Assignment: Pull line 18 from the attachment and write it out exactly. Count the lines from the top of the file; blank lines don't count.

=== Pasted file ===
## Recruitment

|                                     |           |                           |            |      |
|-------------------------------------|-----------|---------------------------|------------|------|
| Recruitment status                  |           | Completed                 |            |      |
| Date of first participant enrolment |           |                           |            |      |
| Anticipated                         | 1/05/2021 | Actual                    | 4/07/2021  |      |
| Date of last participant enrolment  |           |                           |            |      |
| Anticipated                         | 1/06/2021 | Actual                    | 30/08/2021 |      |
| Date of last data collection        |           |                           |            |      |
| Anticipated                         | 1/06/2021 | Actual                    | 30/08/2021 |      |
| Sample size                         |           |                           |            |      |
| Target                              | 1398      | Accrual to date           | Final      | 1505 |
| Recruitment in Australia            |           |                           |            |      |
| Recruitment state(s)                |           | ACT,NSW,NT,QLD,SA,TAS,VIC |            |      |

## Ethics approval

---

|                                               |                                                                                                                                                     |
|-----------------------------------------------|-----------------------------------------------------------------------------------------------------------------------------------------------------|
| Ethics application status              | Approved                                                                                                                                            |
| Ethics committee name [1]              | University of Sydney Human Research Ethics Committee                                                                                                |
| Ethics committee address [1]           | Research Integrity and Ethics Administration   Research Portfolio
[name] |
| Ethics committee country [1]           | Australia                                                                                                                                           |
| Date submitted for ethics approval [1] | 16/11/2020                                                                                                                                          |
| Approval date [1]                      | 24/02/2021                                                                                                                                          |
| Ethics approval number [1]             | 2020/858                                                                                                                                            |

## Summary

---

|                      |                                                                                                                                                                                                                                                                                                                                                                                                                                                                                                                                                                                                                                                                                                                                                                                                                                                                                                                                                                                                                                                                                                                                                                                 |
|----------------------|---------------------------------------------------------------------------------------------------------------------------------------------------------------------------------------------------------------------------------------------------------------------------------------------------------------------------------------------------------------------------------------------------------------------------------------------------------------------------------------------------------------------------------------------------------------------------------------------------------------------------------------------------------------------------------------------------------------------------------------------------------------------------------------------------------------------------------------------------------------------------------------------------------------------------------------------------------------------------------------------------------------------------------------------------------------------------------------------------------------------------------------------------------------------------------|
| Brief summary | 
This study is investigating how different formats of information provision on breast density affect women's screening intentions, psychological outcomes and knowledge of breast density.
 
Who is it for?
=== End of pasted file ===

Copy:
|-----------------------------------------------|-----------------------------------------------------------------------------------------------------------------------------------------------------|